Maxar Technologies is finally preparing to launch its next-generation imaging satellites, WorldView Legion, this summer after experiencing years of delays. The first two high-resolution imaging satellites are ready to be launched into orbit using a SpaceX Falcon 9 rocket from Vandenberg Space Force Base in California.

Maxar plans to launch six WorldView Legions on three separate Falcon 9 rockets into sun-synchronous and mid-inclination orbits. The delays were caused by various setbacks, including hardware supplier issues, production shutdowns during the pandemic, a shortage of cargo aircraft, and the new technology within the Legion satellites. The company’s president and CEO, Daniel Jablonsky, stated that they have completed all the necessary preflight checks, finalized the flight software, and completed last-minute testing before the satellites are launched.

In the meantime, Maxar is in the process of finalizing a deal to be acquired by Advent International, a private equity firm. The acquisition was approved by Maxar’s shareholders on April 19 for $6.4 billion. The success of the Earth intelligence division of Maxar relies on the six-satellite Legion constellation, as it currently only has three legacy WorldView and one GeoEye optical imaging satellite.

Due to the increase in demand for imagery caused by Russia’s invasion of Ukraine, Maxar’s investors have approved the production of two additional WorldView Legion satellites. These satellites will be based on the same technology as the previous six but with some upgrades. Maxar will continue to upgrade the technology during the engineering cycle when opportunities for improvement are identified.

According to Jablonsky, Maxar is already ordering long-lead-time parts, particularly the optics packages, for the future Legion satellites. He also stated that there is a high demand for these satellites, and during the recent Space Symposium, the first question from every customer was about their availability.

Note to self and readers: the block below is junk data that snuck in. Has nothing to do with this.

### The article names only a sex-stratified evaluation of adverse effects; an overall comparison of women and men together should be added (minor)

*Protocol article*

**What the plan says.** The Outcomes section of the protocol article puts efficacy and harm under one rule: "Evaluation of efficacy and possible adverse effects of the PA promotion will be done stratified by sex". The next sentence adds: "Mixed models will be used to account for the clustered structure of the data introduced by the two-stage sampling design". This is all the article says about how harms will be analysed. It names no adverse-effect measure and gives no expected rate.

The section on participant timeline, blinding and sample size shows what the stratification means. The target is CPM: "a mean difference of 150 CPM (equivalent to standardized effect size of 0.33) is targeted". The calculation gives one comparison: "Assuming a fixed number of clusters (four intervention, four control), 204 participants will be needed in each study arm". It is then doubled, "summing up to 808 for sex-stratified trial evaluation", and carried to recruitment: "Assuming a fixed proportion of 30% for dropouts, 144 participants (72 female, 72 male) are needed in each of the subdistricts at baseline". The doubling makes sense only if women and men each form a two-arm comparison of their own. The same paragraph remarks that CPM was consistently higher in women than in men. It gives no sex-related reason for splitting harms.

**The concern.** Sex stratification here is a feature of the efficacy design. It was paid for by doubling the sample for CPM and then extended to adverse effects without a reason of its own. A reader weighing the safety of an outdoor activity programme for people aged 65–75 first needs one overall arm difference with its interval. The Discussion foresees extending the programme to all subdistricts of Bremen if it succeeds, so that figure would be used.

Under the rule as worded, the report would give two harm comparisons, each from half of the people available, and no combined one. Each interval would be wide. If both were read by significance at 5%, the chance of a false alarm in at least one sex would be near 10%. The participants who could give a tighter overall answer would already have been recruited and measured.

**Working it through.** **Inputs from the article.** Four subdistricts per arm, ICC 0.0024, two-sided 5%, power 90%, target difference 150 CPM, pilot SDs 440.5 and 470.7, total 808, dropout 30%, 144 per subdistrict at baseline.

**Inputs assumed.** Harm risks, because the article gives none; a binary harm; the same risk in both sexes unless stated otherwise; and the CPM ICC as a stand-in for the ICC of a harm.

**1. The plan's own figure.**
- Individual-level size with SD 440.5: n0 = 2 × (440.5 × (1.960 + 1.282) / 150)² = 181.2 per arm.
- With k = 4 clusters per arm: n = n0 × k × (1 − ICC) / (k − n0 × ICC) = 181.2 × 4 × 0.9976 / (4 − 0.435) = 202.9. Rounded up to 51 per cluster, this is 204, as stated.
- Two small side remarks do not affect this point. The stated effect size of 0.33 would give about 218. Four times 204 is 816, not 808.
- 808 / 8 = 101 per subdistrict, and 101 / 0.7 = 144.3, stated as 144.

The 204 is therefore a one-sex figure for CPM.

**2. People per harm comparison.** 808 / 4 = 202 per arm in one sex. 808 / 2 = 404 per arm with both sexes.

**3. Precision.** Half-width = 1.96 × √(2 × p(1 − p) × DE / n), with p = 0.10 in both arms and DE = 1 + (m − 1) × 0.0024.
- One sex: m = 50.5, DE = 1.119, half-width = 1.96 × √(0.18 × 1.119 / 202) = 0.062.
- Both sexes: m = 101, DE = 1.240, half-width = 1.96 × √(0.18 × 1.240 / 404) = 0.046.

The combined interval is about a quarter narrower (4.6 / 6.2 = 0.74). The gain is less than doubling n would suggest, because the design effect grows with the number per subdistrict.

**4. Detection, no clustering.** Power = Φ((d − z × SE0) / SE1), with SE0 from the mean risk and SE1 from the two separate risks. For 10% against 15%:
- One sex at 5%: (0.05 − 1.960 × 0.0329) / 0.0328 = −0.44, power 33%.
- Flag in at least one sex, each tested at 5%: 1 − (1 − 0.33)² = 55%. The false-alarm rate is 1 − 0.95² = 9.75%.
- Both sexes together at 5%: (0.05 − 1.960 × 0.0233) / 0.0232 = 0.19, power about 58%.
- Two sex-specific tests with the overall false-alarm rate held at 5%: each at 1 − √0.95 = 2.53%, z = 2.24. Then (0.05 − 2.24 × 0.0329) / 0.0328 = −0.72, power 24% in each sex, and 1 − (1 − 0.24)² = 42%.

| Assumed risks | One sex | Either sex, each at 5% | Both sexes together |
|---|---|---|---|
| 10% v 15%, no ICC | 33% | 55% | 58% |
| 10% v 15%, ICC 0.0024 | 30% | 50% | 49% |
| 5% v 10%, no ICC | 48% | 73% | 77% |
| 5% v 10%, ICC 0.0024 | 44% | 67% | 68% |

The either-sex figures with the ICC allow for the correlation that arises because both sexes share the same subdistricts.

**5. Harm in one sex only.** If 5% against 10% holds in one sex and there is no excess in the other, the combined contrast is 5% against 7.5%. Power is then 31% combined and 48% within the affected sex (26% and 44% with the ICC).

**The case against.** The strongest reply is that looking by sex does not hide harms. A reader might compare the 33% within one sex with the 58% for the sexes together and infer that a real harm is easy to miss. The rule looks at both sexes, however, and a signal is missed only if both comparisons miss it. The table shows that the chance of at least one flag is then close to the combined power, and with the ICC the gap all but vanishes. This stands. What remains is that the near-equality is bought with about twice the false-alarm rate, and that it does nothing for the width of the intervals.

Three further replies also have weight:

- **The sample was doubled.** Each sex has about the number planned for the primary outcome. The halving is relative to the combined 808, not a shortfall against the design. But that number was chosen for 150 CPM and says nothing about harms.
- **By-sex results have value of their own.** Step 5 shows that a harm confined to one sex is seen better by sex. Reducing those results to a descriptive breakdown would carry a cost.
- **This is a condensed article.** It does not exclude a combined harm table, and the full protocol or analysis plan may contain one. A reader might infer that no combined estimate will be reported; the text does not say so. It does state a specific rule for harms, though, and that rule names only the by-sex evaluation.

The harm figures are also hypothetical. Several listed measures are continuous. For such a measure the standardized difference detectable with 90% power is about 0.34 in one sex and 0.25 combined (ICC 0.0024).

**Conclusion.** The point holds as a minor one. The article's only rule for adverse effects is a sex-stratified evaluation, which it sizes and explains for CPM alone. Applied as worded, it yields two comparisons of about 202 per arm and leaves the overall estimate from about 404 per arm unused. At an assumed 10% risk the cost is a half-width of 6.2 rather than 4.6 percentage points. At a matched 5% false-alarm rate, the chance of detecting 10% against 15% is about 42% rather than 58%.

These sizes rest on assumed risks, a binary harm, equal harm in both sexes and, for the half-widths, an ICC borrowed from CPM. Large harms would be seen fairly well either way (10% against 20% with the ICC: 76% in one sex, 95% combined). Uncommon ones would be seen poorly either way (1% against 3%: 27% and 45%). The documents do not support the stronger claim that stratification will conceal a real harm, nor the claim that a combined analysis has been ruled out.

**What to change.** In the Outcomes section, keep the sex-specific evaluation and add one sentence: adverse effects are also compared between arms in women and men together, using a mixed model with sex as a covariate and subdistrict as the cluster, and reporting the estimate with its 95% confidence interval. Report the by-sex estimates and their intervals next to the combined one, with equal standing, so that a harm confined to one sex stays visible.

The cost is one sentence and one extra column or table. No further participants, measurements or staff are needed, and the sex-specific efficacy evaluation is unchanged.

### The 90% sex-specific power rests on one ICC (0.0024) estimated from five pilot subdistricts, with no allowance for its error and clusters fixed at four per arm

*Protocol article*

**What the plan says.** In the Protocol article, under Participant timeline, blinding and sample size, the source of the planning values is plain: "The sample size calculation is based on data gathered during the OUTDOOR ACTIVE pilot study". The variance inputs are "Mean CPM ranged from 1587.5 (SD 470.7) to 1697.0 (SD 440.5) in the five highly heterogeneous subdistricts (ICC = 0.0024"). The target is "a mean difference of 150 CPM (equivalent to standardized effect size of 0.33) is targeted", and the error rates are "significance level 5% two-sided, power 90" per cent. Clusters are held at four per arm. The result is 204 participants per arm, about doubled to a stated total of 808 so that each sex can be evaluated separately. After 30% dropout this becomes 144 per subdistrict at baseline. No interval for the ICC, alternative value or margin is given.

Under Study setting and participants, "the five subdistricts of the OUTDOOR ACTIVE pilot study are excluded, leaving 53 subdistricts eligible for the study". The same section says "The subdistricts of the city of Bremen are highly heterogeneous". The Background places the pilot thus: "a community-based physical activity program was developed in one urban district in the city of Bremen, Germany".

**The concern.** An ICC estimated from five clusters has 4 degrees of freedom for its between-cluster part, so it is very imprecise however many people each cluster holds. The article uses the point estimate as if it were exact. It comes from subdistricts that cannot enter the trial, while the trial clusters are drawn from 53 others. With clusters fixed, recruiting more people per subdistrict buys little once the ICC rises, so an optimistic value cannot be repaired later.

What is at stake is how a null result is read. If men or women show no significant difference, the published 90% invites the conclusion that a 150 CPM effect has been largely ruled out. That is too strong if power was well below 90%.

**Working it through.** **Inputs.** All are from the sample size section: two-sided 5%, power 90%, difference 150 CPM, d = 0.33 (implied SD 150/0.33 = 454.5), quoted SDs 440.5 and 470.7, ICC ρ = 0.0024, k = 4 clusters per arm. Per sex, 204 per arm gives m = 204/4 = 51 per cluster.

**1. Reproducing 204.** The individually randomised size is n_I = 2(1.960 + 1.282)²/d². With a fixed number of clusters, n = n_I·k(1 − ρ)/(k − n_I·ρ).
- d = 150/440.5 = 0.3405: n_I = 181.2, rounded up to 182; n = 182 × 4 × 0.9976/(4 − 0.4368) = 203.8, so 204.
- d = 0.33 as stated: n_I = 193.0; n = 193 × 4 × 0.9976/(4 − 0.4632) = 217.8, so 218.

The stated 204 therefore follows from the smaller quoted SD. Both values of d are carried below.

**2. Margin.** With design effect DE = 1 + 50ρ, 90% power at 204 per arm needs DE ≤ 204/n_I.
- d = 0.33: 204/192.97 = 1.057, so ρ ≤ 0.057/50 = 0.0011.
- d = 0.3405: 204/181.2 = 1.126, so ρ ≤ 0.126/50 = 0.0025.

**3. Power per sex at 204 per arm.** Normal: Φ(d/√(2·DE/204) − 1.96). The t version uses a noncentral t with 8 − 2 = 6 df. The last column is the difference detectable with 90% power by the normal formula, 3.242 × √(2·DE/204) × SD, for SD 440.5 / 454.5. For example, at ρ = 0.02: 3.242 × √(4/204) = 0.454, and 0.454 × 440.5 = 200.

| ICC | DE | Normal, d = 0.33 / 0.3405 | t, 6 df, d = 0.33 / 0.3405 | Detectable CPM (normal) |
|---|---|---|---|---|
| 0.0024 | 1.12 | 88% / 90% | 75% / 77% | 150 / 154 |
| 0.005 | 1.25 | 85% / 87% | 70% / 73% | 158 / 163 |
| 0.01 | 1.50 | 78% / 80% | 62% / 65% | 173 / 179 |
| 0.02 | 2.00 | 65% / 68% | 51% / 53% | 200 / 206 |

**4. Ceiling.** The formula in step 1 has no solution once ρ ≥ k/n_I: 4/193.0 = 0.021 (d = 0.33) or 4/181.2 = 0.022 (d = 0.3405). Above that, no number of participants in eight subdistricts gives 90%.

Maxar is the primary supplier of commercial electro-optical imagery for the US government. In 2020, the company won a $3.2 billion contract from the National Reconnaissance Office to provide mapping services and imagery for the next ten years.

According to Jablonsky, both governments and commercial customers are increasingly relying on data from space to make decisions. The conflict in Ukraine has created a demand not only for optical imagery but also for other sensing technologies, such as synthetic aperture radar and radio-frequency mapping.

Maxar has been expanding into both the SAR and RF markets in recent months, including through partnerships with Umbra and Aurora Insight. The company’s acquisition strategy has been a key part of its business strategy, and it has added 3D imaging and machine-learning technologies to its portfolio with the acquisitions of Vricon and Wovenware. Jablonsky declined to comment on any upcoming acquisitions but said the company is always looking for opportunities to invest in new technologies and companies.

Satellogic is a South American company known for high-resolution multispectral imagery. They are selling Earth-observation satellites for $10 million or less.